By AND combination of the two flipflop outputs, the address is connected from the counter through to the RAM control unit via a 6-fold AND gate and, in addition, the output of the RAM control unit is enabled. A=constant HIGH applied previously The RAM control unit is now read out with the next 8 picture elements. When the address changes from HHH to LLL, the next-higher counter output (2.sup.3)=H and switches the flipflop (92) back. The output A is thus set to H again. In the line return phase, the picture element counter is started again by the computer and in defined fashion, so that the horizontal counting operation starts again.
The operation is determinated when the line counter also exceeds the address HHH and resets the flipflop (91) via the output 2.sup.3. The operation can only now begin again with a new image start. The counter starting numbers will then change from picture to picture when the trackball (15) is turned in order to shift the reference color field. In accord with the pulses +x or -x or, respectively, +y or -y of FIG. 2, the starting numbers will be higher orlower, this resulting in a movement of the reference color field.
The invention is advantageously employed when a chromatic picture section within a color picture is to be corrected to a specific, prescribed color value. To this end, the reference color field can either be placed in the color field and the correction of the color can be modified until the reference color field is no longer visible, or the reference mark can be placed immediately next to the color to be corrected so that a direct comparison without influence from other colors is possible. The correction itself can be undertaken by means of a commercially available scanner for the image data input into the image repetition memory, whereby color correction means present at the scanner is employed, or it can also be executed by means of the color correction device of the color viewing means itself such as disclosed, for example, in DE-AS No. 26 07 623 which corresponds to U.S. Pat. No. 4,285,009. The printing ink signals situated in the image repetition memory are then directly modified proceeding from the scanner or by the correction unit of the color viewing means. The field of the reference color can preferably be square having, for example, a size of abut 2 also be selected, for example, as already mentioned, as a movable frame which surrounds the color to be corrected. With the assistance of the input means (17) of the computer (16), it is possible to elect various reference colors with an identifier number. Operation is thereby substantially simplified and a comparison of juxtaposed color samples of different reference colors can be easily and quickly executed.
The tinting of the reference field can also inventively occur in the measured color values which are identified from a picture location to be corrected are displayed as the color in the reference field. When, for example, a small color area is to be checked for chromatic exactness, this location is approached with a cursor, the color values are measured and it is possible with the assistance of the computer to convert these measured values directly into the reference color, so that the corresponding color becomes visible in the significantly larger reference color field. This auxiliary possibility can also be inventively employed for keeping a palette of reference colors ready at, for example, the lower margin of the picture. When one of these fields is then approached with the measuring mark, then the reference color field can be correspondingly tinted and a more convenient color inputting for the reference field is available than, for example, the inputting by the input means via the identifier number.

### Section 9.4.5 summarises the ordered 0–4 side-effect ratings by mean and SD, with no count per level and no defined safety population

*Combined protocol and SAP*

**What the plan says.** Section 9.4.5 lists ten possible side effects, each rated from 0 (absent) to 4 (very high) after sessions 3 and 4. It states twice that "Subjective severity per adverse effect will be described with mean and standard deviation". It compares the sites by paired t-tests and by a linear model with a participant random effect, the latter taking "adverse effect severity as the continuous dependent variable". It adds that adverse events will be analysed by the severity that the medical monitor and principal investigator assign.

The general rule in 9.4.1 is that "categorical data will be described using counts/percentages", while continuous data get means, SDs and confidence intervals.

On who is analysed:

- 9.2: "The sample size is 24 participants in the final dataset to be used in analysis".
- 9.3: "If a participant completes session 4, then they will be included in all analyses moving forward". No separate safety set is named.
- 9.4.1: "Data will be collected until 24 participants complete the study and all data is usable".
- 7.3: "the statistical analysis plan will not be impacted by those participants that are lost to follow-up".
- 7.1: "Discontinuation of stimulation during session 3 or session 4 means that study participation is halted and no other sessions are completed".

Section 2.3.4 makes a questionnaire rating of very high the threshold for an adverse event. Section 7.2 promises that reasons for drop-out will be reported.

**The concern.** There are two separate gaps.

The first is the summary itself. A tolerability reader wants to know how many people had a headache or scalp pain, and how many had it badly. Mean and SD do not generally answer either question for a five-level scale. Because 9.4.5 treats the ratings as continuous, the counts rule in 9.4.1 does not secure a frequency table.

The invention shall be explained in greater detail below with reference to the FIGURES.
Shown therein are:
FIG. 1 a fundamental circuit diagram of the facility;
FIG. 2 an illustration of the directional coordinates that are generated by means of a "trackball";
FIG. 3 an illustration of a reference color field on the monitor screen;
FIG. 4 a circuit for the drive of the RAM control unit;
FIG. 5 a memory fill for the example of FIG. 2;
FIG. 6 an example for the memory of the RAM control unit; and
FIG. 7 a clock pattern for the RAM memory.
1. Field of the Invention
The present invention relates to a facility for checking or, respectively, for correcting color pictures on a color monitor according to the preamble of patent claim 1.
2. Description of the Prior Art
A color viewing device with which an image to be printed can be displayed, corrected and evaluated is already disclosed by the DE-AS No. 26 07 623 (U.S. Pat. No. 4,285,009). U.S. Pat. No. 4,393,399 corresponds to PCT-OS No. 80/02607 U.S. Pat. Nos. 4,285,009 and 4,393,399 are hereby incorporated by reference. Extensive image corrections can be undertaken with this apparatus and therewith achieved is that the picture displayed on the color monitor and potentially corrected comes as close as possible to the final printing result, i.e. to the picture as it later appears when printed. An objective image evaluation is required for this purpose. This is only possible when the operator, in addition to the more or less subjective visual image impression, has possibilities which allow binding, reproducible statements. Measuring the colors is, for example, such a means. A cursor mixed into the image is thereby moved to the picture detail to be measured and the corresponding color values are read at, for example, a measuring instrument or these color values are mixed in at the margin of the picture. The corresponding printing ink for these color values can then be identified in a color atlas and this reference color is compared to the picture screen. This method is not optimum since it is time-intensive and not reliable in evaluation, for the eye becomes insensitive given a greater distance between the colors to be evaluated or, respectively, compared.
Further, errors can occur due to unfavorable lighting and a colored surround field of the color to be evaluated.
Further known in the evaluation of color pictures is to make reference colors visible on the color monitor at the margin of the picture. This type of evaluation is likewise still faulty since the chromatic impression of the picture element to be evaluated or of the picture detail to be evaluated is influenced by the surrounding colors and there is a distance from the reference color fields.
It is therefore the object of the present invention to specify a facility with which an even better evaluation of the colors in the picture is enabled.
The invention achieves this by means of the features recited in the characterizing part of claim 1. Advantageous improvements are described in the sub-claims 2-4.